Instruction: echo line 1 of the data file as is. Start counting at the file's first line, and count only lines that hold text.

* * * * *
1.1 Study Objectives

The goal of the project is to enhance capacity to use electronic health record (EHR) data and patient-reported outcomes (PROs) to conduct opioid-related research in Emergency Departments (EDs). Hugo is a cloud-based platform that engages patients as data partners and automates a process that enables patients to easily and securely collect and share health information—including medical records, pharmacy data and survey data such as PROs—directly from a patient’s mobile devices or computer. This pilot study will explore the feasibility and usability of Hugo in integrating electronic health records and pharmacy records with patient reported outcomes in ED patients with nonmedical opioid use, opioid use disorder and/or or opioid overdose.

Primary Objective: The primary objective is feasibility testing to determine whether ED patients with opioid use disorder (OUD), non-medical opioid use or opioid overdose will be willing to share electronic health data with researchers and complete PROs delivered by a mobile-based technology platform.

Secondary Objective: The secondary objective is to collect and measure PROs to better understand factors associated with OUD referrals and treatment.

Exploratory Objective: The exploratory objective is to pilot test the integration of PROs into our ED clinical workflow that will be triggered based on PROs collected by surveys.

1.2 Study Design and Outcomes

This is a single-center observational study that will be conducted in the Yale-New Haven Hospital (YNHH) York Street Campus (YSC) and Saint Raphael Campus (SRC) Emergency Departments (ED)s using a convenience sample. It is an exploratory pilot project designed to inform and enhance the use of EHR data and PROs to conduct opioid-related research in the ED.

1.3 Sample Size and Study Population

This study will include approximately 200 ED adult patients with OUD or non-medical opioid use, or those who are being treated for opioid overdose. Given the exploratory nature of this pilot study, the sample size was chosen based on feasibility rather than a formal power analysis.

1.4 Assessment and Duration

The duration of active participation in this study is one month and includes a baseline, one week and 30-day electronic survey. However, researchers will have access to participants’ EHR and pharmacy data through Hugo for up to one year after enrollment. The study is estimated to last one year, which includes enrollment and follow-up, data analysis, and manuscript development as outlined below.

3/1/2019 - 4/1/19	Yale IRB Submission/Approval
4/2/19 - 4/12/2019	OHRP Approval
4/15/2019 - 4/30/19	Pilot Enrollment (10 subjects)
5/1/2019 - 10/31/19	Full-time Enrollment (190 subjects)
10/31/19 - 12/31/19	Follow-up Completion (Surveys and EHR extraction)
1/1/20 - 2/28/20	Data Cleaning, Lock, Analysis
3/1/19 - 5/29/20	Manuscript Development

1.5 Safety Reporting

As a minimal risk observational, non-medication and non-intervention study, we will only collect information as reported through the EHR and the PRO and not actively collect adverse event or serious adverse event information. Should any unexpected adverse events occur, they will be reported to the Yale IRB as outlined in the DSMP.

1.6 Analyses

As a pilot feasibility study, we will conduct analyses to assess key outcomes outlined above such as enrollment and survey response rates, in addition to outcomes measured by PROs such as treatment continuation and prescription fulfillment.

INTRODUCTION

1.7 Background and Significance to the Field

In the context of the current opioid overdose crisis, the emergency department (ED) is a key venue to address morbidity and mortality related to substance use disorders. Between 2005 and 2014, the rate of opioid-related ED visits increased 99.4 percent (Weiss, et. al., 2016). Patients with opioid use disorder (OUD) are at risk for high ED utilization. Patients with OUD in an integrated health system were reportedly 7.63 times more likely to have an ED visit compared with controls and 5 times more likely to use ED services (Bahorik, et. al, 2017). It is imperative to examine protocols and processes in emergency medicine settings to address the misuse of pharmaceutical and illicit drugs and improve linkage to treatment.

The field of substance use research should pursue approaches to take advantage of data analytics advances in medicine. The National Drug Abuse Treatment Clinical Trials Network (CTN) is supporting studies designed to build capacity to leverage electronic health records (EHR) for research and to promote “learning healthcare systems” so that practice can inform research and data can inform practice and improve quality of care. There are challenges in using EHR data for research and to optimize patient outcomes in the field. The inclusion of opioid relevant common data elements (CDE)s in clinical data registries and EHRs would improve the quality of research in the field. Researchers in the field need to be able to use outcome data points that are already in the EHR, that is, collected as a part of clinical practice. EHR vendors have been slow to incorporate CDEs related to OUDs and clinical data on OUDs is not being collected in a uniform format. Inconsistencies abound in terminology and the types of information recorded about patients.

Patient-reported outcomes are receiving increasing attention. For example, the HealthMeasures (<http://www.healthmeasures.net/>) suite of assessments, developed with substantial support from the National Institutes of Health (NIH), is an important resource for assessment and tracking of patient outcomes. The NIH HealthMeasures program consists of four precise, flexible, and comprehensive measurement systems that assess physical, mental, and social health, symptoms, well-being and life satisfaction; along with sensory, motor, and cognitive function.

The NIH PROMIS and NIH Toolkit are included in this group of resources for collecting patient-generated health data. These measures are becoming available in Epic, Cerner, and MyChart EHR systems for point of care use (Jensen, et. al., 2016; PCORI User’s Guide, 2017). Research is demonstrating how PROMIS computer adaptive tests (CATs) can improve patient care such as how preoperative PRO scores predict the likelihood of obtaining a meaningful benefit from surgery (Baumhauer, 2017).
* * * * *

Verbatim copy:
1.1 Study Objectives